The amount and site of hydrogen in the upper mantle is important for understanding the geochemical recycling of volatiles, and the evolution of the mantle, atmosphere, and oceans. It has been proposed that the entire water budget of the upper mantle may be accommodated at defect sites in nominally anhydrous minerals such as olivine and orthopyroxene. The presence of hydrogen at defects influences mantle properties ranging from partial melting, to rheology to electrical conductivity.
We investigate the mechanism of water incorporation in nominally anhydrous mantle olivine and orthopyroxene using a combination of experimental petrology, the petrology of natural samples; advanced analytical methods such as infra-red spectroscopy and ion probe and ab-initio calculations. We are now able to distinguish between different types of hydrogen defects in olivine and we have demonstrated that in spinel peridotites H is accommodated at point defects associated with the trace element Ti.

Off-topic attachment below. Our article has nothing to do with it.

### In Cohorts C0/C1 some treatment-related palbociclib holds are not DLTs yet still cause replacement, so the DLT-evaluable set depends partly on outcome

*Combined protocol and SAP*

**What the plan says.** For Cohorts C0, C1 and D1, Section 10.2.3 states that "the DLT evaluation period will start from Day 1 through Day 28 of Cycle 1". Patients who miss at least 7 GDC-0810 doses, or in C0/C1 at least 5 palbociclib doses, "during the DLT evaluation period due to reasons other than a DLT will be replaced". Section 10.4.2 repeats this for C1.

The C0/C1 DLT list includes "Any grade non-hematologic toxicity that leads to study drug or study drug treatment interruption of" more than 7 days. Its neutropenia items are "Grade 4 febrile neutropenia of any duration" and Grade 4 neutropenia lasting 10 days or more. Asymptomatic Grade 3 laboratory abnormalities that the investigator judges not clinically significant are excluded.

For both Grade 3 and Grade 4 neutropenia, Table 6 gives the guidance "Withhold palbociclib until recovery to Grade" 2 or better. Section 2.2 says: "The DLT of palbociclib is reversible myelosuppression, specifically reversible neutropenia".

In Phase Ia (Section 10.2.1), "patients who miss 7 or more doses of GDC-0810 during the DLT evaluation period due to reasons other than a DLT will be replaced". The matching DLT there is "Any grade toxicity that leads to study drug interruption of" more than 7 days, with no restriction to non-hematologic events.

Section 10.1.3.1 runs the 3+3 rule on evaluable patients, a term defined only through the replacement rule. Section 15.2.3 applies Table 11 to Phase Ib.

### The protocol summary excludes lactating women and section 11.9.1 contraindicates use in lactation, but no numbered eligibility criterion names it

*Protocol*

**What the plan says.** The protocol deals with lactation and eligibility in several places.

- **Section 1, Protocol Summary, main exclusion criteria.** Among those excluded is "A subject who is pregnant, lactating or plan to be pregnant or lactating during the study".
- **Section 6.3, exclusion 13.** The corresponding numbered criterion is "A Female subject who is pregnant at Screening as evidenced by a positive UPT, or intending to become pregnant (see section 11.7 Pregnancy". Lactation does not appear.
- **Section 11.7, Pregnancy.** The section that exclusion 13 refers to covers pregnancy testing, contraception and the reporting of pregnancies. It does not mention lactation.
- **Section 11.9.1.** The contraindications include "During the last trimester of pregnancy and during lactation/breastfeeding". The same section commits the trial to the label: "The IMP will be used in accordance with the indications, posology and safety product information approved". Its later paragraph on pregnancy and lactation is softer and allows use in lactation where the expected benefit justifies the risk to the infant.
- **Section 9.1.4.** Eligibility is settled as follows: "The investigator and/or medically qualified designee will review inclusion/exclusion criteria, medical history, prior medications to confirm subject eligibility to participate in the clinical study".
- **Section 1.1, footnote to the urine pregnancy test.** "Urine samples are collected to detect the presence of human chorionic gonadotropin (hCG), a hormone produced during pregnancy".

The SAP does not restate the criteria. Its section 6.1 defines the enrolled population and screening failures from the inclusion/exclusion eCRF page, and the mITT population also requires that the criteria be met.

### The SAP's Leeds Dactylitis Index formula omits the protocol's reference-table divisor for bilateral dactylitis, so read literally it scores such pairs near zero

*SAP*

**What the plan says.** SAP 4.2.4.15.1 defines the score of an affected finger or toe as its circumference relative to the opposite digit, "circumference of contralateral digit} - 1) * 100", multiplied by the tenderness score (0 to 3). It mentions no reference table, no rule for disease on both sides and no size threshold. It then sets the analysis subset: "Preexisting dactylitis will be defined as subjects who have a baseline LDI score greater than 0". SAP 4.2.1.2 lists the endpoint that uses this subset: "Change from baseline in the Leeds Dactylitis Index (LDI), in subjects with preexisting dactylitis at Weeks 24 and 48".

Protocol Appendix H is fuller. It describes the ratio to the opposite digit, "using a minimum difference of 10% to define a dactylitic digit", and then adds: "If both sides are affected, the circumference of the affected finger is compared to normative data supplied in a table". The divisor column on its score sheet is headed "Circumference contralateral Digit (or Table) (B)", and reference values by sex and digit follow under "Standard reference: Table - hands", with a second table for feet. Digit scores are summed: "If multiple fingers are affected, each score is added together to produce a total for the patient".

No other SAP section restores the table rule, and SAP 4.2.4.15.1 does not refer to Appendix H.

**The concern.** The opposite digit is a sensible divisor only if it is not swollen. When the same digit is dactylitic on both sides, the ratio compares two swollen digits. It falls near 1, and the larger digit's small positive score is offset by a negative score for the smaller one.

This result allows primary mantle water to be distinguished from that incorporated during exhumation or retrogression. Water must be present at the Ti defect site for partitioning, seismic wave speed, and deformation experiments on hydrous olivine to be relevant to the Earth's uppermost mantle. We have developed a new method of quantifying water in anisotropic minerals using unpolarised infra-red spectroscopy on un-oriented grains. This permits now to fully assess water incorporation in olivine in experiments as a function of pressure, temperature and coexisting phases.